Saturday, April 11, 2009
The message from God’s messengers
GENERAL ELECTIONS: 2009
The religious representatives of three communities talk about their disappointments and hopes for this election
Photo: Swami Atmaswarupananda
By Shevlin Sebastian
The Ramakrishna Math was building a hall at its ashram in Vytilla. When 15 lorries with mud arrived at the site, the local village officer appeared and said permission was needed.
“I did not know you needed permission to unload mud,” says Swami Atmaswarupananda, 61, the president of the Math.
Things reached an impasse. A desperate Swamiji tried to contact the District Collector, but could not get through. Suddenly, he remembered that he had briefly interacted with the local MLA, K. Babu at a cultural function in Ponurunni. He called up Babu and told him about the problem. Babu asked that the mobile be passed to the village officer.
The end result: the mud was unloaded from the lorries.
“Whenever I have asked for help, politicians, of all religions, have been very co-operative,” says the Swamiji.
But despite this, Swami Atmaswarupananda is disappointed by the politics of today. “It is a mobocracy, rather than a democracy,” he says. “The UDF and the LDF oppose each other for the sake of opposing.” He says that when the LDF comes up with a scheme that may be good for the state, the UDF will reject it simply because they are in the opposition. “That is not right,” he says.
‘Learn to disagree without violence’
On a hot afternoon, Catholic Bishop Thomas Chakiath, 71, is typing on the computer in the cool confines of his high-ceilinged office at Archbishop’s House, Kochi. A keen observer of the political scene, he says, “I am disappointed by the majority of the politicians. They enter politics for selfish and personal motives. I don’t think they are interested in serving society.”
Chakiath says politicians don’t focus on life-threatening issues like the shaky economy, global warming, air and water pollution and rural poverty. “These are things which affect the day-to-day life of the people,” he says. “In the remote areas of the country, people are starving because of a lack of money.”
Despite this, he says, politicians have no qualms in spending lakhs of rupees to put up posters, banners, flex boards, and printing leaflets and flags for the elections. “It is such a terrible waste of money,” says Chakiath.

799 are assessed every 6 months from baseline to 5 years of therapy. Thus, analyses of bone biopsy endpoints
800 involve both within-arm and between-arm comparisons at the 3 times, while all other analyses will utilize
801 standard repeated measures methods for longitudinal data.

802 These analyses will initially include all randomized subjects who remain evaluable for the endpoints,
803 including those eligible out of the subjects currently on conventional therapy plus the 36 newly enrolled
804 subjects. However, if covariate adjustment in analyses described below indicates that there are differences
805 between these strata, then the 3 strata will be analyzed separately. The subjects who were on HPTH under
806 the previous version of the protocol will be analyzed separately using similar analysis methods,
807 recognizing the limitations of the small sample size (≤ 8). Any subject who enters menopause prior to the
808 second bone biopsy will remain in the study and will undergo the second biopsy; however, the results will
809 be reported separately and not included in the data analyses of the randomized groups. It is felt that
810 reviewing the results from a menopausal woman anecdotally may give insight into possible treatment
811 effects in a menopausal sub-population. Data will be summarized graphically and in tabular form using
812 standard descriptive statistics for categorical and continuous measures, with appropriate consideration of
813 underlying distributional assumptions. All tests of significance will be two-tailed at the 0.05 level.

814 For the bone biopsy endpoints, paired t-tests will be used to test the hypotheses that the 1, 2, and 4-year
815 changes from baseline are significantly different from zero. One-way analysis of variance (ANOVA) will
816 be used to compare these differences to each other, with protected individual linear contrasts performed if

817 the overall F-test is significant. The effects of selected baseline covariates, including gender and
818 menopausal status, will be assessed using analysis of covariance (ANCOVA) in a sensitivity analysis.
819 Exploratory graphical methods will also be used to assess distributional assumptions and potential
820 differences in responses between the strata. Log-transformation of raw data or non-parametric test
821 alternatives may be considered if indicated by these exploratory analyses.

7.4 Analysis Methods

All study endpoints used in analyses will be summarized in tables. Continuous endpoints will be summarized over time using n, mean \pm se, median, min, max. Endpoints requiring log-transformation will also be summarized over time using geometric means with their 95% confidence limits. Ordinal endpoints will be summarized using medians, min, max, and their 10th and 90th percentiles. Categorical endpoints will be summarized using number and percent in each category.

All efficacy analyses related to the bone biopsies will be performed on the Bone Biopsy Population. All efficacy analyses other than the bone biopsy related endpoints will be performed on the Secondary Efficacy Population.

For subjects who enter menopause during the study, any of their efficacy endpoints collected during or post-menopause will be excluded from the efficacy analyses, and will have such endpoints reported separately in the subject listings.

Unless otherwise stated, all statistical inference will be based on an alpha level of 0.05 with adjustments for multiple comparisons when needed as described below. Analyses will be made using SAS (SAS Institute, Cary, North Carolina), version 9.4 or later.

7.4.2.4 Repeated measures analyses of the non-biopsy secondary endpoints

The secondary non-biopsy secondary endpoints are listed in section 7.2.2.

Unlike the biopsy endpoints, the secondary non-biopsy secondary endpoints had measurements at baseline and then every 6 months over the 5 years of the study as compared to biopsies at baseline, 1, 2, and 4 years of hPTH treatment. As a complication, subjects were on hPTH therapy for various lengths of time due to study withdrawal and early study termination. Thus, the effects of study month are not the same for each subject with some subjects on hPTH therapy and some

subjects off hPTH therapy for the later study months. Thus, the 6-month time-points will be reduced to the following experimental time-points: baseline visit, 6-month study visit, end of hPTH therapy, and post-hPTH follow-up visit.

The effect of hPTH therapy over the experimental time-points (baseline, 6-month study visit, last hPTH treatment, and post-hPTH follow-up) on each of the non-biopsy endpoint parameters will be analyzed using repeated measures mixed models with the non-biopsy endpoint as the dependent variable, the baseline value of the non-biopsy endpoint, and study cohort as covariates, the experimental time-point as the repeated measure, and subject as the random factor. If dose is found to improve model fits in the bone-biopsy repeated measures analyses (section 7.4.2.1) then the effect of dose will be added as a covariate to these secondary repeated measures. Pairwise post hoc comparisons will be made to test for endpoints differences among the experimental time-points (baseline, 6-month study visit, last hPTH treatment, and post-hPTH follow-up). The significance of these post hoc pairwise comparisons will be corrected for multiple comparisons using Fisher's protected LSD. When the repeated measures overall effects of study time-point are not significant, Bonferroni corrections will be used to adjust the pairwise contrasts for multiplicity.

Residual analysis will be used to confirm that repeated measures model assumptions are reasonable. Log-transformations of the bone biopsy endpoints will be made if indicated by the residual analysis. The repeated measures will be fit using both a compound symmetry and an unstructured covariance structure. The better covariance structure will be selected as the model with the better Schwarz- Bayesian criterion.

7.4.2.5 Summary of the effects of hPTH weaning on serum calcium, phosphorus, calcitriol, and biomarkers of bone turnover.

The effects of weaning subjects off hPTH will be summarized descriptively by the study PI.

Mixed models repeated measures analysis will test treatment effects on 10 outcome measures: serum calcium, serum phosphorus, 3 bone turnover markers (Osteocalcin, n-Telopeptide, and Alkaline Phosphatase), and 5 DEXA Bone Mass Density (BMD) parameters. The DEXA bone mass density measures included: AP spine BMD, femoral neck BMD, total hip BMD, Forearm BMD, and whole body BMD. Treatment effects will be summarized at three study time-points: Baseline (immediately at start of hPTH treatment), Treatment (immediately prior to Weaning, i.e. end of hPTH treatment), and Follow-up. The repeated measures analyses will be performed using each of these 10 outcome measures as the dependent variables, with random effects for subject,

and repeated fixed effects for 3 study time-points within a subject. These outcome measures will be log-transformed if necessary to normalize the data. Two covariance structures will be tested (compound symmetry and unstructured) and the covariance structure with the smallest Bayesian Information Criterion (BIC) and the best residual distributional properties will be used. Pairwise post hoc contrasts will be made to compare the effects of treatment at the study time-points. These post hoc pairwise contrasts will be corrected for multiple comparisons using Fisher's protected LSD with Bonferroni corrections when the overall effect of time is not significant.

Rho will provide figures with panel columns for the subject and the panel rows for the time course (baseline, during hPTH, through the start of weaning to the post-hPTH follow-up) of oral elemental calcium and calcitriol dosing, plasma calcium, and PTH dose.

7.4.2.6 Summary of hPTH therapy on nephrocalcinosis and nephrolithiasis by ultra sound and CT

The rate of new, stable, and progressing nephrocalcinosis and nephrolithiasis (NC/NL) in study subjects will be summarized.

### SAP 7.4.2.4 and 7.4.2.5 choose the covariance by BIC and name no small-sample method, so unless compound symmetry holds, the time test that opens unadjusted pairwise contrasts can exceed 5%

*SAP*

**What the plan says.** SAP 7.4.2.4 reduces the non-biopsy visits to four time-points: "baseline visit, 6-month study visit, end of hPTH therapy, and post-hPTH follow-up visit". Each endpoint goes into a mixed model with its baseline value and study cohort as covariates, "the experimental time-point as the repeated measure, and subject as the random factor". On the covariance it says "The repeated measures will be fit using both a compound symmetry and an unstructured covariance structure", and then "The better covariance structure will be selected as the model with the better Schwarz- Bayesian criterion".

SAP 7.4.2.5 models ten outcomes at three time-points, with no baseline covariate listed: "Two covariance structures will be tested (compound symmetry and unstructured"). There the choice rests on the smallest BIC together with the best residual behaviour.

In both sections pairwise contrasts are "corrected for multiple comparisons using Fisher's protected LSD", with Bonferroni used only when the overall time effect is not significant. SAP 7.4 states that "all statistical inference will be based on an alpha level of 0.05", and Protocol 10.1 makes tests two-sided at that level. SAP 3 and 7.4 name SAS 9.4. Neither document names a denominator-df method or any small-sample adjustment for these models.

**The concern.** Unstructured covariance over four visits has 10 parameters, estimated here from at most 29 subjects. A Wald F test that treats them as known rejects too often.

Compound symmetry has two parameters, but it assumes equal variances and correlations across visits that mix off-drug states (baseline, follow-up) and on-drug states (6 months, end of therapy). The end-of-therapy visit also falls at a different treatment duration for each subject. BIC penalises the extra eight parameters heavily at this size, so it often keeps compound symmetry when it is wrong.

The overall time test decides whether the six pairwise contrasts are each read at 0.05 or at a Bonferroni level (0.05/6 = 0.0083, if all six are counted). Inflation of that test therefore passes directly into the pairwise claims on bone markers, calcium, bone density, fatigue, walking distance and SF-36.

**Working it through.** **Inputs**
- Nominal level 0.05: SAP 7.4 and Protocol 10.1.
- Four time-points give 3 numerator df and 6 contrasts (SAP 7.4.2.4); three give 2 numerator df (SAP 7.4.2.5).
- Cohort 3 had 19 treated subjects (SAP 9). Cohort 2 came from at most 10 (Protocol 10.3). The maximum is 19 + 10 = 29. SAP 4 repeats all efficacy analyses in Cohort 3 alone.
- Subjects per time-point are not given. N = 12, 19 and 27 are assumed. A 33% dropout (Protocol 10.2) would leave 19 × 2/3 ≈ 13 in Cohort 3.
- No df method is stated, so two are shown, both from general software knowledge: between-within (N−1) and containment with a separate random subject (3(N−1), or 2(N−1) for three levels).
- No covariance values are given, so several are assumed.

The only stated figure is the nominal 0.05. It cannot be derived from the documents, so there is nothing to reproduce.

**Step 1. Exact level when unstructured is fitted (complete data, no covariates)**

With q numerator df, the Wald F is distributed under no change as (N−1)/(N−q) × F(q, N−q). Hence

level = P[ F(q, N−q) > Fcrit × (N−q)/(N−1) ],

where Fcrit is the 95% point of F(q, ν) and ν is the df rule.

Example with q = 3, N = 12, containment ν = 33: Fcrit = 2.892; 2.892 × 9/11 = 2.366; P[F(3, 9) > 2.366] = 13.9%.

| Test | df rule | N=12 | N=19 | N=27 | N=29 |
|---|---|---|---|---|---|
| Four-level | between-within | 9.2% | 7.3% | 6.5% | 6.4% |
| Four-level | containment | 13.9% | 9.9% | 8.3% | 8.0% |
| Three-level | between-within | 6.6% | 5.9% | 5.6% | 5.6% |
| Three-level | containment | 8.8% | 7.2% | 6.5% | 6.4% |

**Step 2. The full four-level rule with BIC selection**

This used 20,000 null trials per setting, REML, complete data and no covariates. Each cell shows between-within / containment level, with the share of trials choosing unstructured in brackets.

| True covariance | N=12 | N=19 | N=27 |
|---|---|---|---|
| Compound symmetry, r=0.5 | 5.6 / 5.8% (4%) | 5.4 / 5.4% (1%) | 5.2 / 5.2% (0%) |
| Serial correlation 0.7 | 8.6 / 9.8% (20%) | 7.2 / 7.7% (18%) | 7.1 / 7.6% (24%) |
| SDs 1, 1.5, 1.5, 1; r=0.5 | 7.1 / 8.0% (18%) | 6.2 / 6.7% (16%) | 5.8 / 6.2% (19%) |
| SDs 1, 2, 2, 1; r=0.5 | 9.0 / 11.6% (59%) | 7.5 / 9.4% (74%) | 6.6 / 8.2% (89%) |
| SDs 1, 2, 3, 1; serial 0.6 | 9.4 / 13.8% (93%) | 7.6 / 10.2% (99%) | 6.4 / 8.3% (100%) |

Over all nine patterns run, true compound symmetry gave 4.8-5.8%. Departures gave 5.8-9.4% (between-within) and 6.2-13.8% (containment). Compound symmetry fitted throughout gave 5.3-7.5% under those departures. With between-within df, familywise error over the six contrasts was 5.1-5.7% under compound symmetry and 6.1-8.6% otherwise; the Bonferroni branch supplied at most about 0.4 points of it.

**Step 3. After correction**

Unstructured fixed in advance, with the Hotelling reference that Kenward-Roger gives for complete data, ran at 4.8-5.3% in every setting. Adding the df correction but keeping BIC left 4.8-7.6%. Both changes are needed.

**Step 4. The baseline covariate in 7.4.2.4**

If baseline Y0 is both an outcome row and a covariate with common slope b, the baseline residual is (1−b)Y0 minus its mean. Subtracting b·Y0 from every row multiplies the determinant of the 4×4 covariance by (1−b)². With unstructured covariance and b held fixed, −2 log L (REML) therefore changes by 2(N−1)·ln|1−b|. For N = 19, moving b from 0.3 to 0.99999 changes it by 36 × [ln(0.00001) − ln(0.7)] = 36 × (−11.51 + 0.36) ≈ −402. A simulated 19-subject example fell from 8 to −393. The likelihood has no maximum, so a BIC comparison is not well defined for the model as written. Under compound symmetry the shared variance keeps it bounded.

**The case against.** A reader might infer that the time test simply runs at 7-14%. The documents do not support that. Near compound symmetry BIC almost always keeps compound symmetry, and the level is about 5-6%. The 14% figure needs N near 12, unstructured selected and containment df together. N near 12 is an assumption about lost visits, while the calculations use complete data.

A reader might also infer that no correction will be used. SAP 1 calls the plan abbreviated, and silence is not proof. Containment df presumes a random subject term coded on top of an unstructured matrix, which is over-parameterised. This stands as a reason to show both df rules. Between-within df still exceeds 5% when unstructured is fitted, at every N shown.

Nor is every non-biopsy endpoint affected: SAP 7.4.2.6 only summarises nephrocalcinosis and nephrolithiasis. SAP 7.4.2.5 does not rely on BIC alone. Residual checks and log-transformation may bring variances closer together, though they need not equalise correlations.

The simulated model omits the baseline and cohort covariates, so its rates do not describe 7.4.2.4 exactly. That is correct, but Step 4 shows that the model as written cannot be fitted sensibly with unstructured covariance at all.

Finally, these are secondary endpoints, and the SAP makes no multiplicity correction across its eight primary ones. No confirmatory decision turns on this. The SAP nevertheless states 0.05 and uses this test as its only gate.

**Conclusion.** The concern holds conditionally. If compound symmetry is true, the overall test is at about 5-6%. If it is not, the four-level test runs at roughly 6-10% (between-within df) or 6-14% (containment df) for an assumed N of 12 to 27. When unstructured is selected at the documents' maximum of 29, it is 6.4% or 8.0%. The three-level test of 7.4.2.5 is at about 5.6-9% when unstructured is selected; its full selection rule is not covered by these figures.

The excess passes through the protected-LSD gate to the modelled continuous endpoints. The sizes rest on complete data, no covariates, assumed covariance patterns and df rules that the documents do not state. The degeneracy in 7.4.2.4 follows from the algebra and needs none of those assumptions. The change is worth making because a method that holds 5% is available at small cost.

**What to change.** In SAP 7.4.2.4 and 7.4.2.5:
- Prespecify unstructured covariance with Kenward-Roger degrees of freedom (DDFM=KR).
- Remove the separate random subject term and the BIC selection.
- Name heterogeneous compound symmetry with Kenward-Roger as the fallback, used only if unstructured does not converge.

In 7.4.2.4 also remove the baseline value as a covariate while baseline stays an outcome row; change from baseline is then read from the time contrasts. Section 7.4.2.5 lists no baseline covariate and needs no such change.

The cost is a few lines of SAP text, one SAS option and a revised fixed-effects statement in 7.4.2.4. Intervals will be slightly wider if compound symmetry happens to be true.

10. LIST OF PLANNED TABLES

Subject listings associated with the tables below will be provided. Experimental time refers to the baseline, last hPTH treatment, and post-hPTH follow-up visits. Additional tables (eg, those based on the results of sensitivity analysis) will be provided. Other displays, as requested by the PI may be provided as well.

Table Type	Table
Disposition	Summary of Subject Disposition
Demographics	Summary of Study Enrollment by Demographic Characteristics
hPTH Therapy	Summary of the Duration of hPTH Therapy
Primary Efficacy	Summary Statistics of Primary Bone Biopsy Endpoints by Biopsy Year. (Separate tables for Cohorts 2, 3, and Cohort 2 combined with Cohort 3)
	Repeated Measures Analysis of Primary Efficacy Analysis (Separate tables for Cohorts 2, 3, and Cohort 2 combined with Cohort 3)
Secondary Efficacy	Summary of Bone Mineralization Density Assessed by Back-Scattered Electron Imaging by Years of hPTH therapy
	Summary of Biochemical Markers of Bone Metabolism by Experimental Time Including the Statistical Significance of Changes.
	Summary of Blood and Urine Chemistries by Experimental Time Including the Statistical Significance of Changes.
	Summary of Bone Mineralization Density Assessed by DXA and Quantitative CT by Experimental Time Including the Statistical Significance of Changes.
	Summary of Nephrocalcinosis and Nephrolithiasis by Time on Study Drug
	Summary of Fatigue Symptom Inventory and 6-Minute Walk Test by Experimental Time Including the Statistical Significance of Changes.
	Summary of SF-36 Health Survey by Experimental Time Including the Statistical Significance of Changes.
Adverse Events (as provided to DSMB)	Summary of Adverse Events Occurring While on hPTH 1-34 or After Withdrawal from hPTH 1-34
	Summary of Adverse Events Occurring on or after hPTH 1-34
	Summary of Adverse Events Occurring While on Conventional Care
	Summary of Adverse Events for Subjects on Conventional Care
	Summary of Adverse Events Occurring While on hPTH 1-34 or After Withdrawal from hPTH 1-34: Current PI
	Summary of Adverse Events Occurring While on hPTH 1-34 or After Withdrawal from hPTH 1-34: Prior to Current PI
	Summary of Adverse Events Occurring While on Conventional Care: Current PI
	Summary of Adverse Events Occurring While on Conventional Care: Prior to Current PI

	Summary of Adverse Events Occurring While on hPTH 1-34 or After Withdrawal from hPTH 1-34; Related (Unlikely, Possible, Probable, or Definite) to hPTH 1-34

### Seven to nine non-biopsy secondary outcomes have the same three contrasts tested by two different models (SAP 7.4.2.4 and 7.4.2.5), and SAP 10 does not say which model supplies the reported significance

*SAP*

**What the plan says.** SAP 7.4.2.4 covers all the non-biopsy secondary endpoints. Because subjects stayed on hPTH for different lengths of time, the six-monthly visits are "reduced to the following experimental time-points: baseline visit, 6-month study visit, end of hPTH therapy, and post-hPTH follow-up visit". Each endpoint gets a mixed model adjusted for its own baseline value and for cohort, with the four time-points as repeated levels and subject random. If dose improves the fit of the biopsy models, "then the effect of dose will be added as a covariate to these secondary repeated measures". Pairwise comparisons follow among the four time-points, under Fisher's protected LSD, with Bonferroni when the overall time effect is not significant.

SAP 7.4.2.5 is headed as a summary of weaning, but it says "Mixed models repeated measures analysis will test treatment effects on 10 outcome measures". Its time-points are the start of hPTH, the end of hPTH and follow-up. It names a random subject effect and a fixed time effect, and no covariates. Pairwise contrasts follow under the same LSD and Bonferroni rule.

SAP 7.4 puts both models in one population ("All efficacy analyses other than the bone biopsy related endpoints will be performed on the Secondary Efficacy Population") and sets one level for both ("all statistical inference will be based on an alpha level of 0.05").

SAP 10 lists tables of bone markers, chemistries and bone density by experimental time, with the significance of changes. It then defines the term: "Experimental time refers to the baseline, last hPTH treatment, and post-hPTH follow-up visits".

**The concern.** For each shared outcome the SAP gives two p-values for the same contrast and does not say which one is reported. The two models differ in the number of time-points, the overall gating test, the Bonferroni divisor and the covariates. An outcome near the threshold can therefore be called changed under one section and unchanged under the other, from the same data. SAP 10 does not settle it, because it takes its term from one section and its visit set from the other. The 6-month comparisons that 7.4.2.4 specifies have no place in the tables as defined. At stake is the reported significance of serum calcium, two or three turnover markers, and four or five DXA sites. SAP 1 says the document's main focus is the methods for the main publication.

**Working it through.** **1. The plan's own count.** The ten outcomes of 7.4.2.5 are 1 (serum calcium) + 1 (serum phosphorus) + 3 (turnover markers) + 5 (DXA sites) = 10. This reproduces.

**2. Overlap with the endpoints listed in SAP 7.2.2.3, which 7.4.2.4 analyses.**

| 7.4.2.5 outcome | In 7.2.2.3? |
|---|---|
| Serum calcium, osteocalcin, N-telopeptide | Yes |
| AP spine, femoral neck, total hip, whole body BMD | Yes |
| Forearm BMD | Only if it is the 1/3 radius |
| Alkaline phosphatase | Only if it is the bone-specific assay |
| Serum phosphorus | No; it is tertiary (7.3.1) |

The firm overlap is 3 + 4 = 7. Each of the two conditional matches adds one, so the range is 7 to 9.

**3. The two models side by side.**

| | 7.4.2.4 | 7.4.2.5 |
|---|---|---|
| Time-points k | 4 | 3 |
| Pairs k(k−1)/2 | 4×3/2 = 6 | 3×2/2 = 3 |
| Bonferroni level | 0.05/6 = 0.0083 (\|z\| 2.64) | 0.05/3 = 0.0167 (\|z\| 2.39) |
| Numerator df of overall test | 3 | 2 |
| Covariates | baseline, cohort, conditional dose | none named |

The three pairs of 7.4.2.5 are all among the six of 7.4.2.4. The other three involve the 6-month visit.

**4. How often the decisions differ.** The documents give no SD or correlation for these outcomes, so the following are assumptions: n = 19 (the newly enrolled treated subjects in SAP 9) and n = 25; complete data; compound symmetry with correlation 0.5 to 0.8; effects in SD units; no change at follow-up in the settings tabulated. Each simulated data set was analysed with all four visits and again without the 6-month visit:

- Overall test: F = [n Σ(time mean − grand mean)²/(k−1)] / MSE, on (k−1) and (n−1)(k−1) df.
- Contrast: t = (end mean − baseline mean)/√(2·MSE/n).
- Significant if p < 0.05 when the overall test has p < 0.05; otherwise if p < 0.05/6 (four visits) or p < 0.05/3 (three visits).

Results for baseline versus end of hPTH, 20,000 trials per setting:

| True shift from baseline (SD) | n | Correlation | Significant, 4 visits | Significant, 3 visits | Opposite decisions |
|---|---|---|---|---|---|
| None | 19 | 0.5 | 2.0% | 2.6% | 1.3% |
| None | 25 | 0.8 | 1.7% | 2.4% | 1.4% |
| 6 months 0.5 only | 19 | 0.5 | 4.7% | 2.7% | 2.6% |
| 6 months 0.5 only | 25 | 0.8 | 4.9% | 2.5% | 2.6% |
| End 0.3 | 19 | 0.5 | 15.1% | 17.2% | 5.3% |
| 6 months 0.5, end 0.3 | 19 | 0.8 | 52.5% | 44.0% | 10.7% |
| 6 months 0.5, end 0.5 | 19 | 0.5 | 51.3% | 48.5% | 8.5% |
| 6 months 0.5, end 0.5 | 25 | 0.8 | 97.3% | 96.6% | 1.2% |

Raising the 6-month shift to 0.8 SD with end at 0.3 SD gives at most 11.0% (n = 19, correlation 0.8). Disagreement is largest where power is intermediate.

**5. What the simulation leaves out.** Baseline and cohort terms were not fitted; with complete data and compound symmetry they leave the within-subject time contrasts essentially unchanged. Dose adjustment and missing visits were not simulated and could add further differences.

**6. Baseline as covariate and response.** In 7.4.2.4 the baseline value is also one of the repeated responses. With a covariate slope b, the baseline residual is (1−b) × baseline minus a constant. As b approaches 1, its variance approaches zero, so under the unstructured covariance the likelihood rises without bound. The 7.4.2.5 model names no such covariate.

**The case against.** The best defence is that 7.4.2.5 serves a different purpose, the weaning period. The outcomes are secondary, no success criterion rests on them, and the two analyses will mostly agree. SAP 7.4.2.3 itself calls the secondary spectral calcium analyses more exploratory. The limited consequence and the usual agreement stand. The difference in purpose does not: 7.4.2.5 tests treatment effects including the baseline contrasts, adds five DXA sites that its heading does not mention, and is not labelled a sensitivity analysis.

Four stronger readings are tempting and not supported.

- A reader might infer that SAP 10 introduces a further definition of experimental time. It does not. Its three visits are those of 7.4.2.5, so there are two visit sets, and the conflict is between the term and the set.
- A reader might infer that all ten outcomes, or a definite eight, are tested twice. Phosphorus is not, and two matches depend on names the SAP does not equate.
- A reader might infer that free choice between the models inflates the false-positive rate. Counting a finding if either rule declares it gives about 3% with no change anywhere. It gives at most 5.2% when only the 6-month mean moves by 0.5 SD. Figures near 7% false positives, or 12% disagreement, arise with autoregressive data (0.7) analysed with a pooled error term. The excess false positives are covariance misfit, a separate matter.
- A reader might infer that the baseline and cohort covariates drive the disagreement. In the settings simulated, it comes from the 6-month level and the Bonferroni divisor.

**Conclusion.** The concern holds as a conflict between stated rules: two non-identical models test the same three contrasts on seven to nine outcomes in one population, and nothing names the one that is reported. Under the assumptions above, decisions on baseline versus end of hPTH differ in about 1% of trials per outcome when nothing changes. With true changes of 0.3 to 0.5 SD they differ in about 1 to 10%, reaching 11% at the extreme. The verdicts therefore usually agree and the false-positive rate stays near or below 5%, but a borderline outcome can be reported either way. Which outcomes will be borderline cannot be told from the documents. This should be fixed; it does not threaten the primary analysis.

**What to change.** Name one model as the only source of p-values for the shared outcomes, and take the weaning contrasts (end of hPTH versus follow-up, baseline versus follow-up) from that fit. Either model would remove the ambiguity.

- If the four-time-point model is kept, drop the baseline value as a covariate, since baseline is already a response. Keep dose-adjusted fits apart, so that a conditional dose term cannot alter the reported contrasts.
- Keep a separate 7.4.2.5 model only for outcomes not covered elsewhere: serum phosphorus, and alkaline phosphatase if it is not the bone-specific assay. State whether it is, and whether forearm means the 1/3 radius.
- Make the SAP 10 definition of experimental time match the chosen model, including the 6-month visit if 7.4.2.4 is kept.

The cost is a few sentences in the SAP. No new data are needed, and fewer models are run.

He is also deeply disturbed by the rising violence all round. “Political parties should learn to disagree with opponents without resorting to violence,” he says. “They should learn to respect each other.”
'We are Indians first'
At his home in Purayar, a few kilometres from Aluva, Bava Maulvi, 49, the Imam of the Angamaly mosque looks relaxed on a Sunday morning.
“Drink this mango juice,” he says, as he proffers a glass. Then he points at a mango tree in the courtyard and says, “No chemicals, no pesticides, the juice is pure.”
However, Bava Maulvi says, the politics of the state is far from pure. “The recent rule by the government that all marriages should be registered with local bodies is disturbing,” he says. “It is an interference in the working of all religions.”
So what advice would he give to the winners?
“Do follow up on the recommendations of the Sachar Committee Report which states that the Muslim community is at the bottom, in terms of jobs and educational opportunities,” he says. “I see a lot of schemes for Muslims announced by politicians in the newspapers but rarely does anything happen on the ground.”
The soft-spoken Maulvi says that politicians continue to treat the followers of each religion as vote banks. “They seem unable to rise above it and look at all of us as Indians,” he says. “That is very disappointing.”
(The New Indian Express, Kochi)